Endodontics intimidates me,
and that’s a good thing
CHRIS SALIERNO, DDS
I don’t think I’m alone when I say that endodontics is intimidating. Dentists are visual people,
and endo is one of the few procedures we do blind. We jam fragile little files into canals and
pray that they don’t break. A broken file makes for a bad day and potentially worse; endodontic
complications are one of the top dental procedures that can go awry in
malpractice claims. So, there’s plenty to be nervous about.
But endodontics is also one of the most profitable procedures we
can perform in our practices. We can and should invest our time in
learning better techniques. We can take advantage of safer and more
efficient equipment and materials. Endodontics doesn’t have to be wildly
I value my endodontist colleagues, and I happily refer them cases
that are beyond my skill level. The investments I’ve made in endodontics
are not to take away from that relationship—quite the contrary! I want
to take better care of the patients I’m already treating. I think many
endodontists would agree that their favorite cases to treat are not the
ones we’ve just made more complicated.
I think I’ll always find endodontics to be a bit intimidating, and that’s probably for the best.
Even the most accomplished endodontist knows that a “simple case” can present hidden com-plexities. No doubt future technological advancements will continue to make endo more predictable. I’ve heard talk about localized CBC T used to make endodontic access guides. We could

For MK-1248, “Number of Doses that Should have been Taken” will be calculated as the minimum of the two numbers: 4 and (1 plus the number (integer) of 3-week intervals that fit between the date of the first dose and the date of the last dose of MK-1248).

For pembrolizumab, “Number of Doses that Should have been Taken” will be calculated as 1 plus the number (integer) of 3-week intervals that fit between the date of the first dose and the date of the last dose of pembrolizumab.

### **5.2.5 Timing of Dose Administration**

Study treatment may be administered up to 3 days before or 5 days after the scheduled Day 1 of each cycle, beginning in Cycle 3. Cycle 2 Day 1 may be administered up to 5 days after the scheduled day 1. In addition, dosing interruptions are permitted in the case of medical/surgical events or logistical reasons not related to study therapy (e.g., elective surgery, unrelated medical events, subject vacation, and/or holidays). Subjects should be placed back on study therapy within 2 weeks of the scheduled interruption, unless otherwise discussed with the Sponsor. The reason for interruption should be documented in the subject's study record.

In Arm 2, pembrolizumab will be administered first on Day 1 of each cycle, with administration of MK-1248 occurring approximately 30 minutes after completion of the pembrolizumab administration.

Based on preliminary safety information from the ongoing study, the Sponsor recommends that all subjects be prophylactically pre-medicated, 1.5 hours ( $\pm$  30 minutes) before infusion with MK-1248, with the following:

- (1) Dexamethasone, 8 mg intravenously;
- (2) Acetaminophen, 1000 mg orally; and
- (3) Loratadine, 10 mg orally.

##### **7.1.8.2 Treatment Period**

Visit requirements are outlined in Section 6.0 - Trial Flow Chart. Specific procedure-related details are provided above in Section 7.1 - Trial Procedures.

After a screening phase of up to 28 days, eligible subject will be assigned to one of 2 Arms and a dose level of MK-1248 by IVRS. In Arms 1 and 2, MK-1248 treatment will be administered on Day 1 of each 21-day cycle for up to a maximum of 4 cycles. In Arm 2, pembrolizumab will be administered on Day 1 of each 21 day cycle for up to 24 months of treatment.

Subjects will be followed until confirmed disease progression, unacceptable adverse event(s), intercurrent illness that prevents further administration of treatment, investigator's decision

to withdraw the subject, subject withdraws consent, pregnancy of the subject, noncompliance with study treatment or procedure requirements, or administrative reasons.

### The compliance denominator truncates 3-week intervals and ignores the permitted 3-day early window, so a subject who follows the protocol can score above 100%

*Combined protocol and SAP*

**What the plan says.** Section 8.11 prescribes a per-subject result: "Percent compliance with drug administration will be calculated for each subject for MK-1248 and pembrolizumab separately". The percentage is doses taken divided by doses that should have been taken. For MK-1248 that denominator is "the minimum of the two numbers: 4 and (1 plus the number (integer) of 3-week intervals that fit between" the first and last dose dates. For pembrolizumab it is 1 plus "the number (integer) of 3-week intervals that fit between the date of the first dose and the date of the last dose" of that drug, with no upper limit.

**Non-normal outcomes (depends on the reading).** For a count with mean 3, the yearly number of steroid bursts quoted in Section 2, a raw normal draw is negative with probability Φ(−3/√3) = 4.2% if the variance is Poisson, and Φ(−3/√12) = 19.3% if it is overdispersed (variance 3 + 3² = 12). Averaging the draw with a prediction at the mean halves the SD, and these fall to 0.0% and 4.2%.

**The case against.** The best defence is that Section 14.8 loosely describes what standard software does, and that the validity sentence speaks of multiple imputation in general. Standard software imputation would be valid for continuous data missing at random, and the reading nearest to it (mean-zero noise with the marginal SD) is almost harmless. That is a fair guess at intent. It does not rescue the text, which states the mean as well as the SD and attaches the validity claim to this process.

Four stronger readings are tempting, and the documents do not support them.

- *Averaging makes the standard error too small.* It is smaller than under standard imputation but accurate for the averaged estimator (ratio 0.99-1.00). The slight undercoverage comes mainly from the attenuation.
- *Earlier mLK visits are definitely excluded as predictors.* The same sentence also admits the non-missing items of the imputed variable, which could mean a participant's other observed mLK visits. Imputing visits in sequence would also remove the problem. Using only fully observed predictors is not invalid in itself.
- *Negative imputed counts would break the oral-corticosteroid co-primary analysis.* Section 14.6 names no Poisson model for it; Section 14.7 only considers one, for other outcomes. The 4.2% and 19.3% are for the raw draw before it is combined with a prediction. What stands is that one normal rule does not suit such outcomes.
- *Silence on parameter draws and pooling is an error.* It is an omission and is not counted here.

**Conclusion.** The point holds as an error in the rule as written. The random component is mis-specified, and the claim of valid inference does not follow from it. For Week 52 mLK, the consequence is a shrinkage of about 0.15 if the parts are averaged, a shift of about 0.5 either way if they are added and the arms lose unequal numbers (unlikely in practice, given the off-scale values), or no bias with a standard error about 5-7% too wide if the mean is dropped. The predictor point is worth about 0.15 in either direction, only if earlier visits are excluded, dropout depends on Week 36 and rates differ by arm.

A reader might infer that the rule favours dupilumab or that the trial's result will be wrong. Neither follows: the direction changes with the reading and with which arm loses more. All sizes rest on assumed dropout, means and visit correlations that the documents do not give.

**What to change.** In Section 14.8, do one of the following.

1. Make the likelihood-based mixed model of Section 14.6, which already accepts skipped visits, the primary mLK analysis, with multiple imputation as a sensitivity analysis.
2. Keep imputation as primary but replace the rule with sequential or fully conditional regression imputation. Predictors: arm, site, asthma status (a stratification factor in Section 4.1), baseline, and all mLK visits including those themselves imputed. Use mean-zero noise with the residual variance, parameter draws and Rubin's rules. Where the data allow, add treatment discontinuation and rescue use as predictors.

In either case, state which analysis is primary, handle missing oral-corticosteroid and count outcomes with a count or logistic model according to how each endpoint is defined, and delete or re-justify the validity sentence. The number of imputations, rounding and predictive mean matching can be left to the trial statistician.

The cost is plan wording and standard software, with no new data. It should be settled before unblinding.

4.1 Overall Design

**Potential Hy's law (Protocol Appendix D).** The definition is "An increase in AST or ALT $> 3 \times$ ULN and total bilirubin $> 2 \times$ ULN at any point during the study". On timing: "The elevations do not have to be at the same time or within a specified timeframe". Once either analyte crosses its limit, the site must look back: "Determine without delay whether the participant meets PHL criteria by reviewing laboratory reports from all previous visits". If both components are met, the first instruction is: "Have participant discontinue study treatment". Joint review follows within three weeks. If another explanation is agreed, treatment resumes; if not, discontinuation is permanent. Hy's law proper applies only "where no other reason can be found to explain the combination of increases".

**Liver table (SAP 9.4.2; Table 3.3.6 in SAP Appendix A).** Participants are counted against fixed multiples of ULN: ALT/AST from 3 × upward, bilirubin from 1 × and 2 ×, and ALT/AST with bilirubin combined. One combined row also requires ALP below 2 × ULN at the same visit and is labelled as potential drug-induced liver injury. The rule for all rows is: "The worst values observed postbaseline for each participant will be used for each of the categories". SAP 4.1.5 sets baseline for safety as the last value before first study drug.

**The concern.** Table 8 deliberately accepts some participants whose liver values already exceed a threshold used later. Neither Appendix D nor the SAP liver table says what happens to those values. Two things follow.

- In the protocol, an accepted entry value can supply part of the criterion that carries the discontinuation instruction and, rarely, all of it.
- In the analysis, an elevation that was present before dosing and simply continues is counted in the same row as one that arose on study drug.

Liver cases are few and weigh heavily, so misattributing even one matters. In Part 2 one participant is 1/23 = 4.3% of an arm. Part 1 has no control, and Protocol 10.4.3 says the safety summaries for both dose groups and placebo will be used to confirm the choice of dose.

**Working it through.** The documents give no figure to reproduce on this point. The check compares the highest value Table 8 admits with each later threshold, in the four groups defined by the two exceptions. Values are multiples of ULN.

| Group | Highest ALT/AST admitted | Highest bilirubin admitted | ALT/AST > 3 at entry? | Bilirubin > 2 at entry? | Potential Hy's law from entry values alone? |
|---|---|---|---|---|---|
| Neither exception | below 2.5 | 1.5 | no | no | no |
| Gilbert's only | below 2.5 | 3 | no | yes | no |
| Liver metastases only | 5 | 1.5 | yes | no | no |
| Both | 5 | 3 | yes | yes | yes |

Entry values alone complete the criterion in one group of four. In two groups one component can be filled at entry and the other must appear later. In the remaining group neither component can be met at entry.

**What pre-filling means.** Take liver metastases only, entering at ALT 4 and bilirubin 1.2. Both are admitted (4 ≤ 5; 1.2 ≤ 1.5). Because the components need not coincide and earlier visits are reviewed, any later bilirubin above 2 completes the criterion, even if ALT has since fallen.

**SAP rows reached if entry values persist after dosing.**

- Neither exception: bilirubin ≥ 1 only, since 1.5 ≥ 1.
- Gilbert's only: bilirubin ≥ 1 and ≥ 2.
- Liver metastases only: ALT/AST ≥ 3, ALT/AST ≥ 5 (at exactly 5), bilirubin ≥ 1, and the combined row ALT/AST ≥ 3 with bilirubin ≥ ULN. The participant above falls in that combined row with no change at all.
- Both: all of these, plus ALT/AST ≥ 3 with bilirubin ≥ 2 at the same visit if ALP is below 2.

be reporting on that breakthrough in only a few years. In the meantime, let’s make full use of
the incredible tech and materials we already have. If it’s been a few years since you’ve explored
your options, I invite you to get inspired with this issue of Dental Economics and set up some
time with a sales representative for a hands-on demonstration.
Before I let you dive into this month’s issue, I’d like to call your attention to a new feature:
The Macroeconomics Op/Ed. Since the Macroeconomics section of Dental Economics began
almost three years ago, it has been a place for observations about the evolution of our profession. What are the political, financial, and social forces that are shaping the industry? While
these articles are based on facts, some of their most interesting elements are the small extrapolations based on those facts. Moving forward, we will identify an article as Op/Ed if we believe
it ventures further into speculation. We encourage our authors to attempt to explain the unexplainable and predict the future. If you ever disagree with a Macroeconomics Op/Ed, I hope
that it will motivate you to start a dialogue with your colleagues. A profession in transition
should also be a profession in communication.